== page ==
Tuesday, April 02, 2002

A few right-wing bloggers have had peculiar reactions to a piece of mine last week which mentioned, among other things, the Kerkorians' ludicrous palimony fight, and remarks by that bomb-throwing radical, Michael Bloomberg (Mayor of New York, from 9:00 AM to 5:00 PM, Monday through Friday) to the effect that you can't put an incinerator near the rich folks because it would ruin the tax base, which prompted, among other things, this rant from Ben Kepple:

Mr Dodgson is also displeased that Mayor Michael Bloomberg in New York wants incinerators in impoverished areas of the City . Hizzoner points out these things have a tendency to go there. The whole shebang, Mr Dodgson argues, "is a gut check on the glories of American egalitarianism."

Why this is, I can't see it. So the rich have more than the poor do; this takes nothing away from the fact that even now in American life, a poor man can still become rich through hard work and living a virtuous life. Mr Kerkorian did not suddenly inherit his wealth; and even though his children will likely inherit some or all of it, it takes nothing away from the fact that money was earned, no matter who has it or where it comes from. One can start out poor in this life, be poor as he leaves high school or college, or lose his money and become poor. Whichever category a man falls into, nobody is going to get him out of it until he himself makes the effort to do so.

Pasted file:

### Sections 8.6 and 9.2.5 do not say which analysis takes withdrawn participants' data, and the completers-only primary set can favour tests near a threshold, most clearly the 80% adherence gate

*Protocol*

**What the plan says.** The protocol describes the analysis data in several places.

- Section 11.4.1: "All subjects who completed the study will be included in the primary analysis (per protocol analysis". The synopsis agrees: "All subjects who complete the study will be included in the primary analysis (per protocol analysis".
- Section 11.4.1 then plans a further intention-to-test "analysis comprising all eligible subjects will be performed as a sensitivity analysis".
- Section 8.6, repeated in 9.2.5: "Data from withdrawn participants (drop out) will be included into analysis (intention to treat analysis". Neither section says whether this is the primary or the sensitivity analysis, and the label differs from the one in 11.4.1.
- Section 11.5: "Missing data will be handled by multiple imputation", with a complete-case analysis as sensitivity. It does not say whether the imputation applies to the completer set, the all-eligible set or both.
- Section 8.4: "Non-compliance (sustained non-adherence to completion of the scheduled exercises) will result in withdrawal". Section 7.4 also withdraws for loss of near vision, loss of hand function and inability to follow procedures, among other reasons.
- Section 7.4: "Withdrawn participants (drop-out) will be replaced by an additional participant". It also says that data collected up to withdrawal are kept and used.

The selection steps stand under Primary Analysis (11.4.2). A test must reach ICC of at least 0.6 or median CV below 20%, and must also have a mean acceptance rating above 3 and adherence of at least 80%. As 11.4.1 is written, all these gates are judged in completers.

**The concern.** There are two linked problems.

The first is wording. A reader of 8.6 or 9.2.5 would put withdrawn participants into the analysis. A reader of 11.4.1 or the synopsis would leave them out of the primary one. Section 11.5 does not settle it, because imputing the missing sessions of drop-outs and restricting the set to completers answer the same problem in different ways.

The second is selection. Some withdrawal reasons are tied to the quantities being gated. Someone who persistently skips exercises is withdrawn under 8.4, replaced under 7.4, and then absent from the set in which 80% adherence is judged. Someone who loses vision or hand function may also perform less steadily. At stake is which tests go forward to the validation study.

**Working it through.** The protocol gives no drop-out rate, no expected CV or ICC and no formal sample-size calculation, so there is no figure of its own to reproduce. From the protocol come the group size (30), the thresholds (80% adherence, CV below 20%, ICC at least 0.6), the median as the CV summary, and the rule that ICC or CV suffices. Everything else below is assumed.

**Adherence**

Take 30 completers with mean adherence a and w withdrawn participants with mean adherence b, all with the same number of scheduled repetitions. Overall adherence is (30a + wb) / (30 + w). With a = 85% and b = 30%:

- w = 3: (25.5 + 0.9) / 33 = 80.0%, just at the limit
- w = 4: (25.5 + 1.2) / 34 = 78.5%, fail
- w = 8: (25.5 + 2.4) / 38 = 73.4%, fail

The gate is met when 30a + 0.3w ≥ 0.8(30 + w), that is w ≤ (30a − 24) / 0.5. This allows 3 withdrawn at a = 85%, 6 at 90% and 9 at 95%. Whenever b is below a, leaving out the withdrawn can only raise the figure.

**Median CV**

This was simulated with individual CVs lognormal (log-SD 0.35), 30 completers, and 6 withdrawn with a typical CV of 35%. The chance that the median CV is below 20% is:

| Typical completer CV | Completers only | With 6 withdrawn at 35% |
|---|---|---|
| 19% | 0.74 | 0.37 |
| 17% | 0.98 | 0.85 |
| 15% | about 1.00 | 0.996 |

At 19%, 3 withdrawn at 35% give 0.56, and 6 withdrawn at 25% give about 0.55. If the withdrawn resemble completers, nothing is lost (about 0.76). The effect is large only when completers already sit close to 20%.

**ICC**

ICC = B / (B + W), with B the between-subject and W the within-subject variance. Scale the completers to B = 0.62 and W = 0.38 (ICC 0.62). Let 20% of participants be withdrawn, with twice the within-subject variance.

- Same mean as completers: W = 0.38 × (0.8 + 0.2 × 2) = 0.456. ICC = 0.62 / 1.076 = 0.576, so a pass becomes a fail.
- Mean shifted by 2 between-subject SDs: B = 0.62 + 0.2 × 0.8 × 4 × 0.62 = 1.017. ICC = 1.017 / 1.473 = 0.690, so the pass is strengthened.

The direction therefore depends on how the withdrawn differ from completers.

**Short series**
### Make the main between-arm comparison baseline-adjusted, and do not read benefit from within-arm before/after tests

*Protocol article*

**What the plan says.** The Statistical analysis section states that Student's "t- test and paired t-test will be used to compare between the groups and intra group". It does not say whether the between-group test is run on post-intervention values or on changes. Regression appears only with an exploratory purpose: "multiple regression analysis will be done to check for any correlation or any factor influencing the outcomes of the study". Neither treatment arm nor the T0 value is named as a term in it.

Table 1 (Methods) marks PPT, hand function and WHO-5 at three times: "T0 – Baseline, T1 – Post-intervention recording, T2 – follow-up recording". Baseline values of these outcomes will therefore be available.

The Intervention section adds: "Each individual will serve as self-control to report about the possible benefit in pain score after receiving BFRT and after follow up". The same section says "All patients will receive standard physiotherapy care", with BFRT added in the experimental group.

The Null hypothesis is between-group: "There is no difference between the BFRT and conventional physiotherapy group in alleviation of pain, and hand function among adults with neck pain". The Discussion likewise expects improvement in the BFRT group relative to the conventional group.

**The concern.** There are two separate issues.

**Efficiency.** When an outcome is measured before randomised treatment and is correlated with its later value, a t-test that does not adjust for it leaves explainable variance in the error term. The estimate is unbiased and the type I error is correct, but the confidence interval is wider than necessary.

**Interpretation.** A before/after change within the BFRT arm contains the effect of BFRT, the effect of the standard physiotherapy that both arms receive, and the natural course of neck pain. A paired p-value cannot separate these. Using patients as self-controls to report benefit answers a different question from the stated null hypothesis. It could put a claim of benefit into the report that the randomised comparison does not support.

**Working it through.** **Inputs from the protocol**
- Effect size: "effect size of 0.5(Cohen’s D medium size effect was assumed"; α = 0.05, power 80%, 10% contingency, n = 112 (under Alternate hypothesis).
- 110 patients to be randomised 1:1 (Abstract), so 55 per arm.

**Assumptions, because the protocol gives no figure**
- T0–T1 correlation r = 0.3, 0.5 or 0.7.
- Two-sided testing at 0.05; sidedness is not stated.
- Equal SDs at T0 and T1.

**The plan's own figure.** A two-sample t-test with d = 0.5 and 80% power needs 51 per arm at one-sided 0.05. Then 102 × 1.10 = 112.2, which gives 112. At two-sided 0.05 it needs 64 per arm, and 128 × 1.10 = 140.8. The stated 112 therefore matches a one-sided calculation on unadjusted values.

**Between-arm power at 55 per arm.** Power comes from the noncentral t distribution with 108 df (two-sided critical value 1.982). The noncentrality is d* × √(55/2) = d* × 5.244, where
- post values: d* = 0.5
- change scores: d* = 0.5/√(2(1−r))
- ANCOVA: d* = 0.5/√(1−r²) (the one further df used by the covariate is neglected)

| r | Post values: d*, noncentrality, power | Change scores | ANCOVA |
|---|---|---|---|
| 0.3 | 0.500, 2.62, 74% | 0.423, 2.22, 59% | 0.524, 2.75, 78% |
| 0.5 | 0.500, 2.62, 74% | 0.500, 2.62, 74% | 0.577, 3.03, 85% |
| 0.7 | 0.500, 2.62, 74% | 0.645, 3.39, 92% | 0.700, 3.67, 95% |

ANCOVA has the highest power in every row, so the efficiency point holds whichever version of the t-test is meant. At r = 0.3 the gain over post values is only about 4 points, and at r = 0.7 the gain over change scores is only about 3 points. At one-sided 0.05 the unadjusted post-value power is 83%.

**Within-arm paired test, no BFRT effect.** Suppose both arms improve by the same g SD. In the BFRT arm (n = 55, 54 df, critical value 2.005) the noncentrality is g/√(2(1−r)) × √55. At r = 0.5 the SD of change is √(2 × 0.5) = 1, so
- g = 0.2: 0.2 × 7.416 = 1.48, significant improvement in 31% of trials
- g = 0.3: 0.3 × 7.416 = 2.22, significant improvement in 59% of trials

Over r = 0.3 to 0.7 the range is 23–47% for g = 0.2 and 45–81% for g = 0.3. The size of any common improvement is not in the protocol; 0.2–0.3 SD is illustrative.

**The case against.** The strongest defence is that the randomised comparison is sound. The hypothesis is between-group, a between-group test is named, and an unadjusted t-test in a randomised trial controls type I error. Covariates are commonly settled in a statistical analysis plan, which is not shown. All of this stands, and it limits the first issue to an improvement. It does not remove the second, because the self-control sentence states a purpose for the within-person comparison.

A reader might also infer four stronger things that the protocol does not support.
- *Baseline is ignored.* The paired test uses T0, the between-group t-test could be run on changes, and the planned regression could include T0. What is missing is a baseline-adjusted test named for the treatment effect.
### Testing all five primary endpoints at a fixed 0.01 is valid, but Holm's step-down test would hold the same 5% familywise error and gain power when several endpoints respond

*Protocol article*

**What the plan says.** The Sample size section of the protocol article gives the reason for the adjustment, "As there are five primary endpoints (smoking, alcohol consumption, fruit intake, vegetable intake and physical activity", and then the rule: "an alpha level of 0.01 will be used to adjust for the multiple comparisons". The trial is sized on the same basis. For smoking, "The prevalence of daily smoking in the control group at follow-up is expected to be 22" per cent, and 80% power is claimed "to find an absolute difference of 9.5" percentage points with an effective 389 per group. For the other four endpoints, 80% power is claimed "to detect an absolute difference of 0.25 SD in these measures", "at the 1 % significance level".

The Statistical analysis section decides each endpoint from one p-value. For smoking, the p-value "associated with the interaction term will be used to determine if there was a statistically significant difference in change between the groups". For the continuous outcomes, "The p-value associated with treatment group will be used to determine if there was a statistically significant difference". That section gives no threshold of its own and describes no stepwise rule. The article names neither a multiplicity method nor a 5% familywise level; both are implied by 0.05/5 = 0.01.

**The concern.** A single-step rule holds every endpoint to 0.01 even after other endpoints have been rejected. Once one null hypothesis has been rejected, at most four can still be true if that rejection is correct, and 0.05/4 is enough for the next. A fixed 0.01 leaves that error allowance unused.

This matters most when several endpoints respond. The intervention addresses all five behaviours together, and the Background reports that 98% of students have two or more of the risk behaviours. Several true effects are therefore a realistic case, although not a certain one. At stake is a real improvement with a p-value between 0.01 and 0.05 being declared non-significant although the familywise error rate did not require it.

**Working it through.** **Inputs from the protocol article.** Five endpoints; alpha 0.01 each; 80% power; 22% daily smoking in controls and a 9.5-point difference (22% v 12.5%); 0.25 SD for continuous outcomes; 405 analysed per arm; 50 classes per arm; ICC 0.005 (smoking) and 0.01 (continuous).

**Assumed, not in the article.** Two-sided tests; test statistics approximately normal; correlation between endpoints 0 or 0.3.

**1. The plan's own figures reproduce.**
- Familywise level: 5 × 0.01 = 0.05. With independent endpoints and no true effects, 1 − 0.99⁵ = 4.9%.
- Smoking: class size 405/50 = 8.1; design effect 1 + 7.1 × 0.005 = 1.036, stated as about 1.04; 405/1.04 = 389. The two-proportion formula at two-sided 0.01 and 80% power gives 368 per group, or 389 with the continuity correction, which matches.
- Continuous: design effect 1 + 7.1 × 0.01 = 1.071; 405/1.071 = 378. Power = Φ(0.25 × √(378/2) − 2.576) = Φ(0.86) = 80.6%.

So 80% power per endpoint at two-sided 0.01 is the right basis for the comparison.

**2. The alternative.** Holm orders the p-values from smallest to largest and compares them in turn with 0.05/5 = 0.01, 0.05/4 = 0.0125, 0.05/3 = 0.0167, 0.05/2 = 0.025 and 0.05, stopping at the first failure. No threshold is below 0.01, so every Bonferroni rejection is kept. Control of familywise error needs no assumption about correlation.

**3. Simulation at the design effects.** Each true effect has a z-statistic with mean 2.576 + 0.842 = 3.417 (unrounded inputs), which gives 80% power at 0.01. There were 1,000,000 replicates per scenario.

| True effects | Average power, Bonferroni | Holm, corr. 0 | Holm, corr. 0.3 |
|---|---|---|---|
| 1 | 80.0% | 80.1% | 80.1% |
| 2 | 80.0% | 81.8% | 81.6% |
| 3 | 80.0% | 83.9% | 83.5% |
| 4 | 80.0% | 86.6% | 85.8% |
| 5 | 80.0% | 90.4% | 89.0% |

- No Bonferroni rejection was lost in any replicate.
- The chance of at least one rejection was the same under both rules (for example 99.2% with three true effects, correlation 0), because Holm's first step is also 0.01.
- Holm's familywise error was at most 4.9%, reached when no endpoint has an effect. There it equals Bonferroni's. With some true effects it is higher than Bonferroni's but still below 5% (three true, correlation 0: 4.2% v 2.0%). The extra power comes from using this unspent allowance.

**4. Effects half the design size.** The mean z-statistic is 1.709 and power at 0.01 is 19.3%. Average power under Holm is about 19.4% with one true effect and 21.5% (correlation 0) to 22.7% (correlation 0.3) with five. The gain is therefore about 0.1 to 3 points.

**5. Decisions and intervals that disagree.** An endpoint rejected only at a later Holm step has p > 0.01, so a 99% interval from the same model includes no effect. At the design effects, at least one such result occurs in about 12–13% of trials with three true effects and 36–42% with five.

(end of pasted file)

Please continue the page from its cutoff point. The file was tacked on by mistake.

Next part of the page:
Someone who hadn't read the original piece might well conclude from that that I was quoting the Workers' Vanguard instead of the New York Post, but despite the bilious tone, Kepple isn't disagreeing with anything I actually said. (Well, he is disagreeing with one thing; Kira Kerkkorian isn't Kirk Kerkorian's child, as even her mother now admits, though she's still suing for child support; she has even fessed up to faking the paternity test. And I'm also a bit curious whether he really thinks that Kirk Kerkorian, a Las Vegas casino mogul with, to say the least, tangled personal affairs, is really the best poster boy for the rewards of the virtuous life. But I digress).

When I call these examples of "the kind of thing I like to use as a gut check when I hear people getting too sanctimonious about the egalitarian glory of America" (as I wrote it less sloppily in an earlier post), what I mean is simply this: that when one hears claims, as one does, from time to time, that no one has special privileges in America, it's useful to remember that some Americans actually do --- like the privilege of breathing clean air. As Kepple freely admits.


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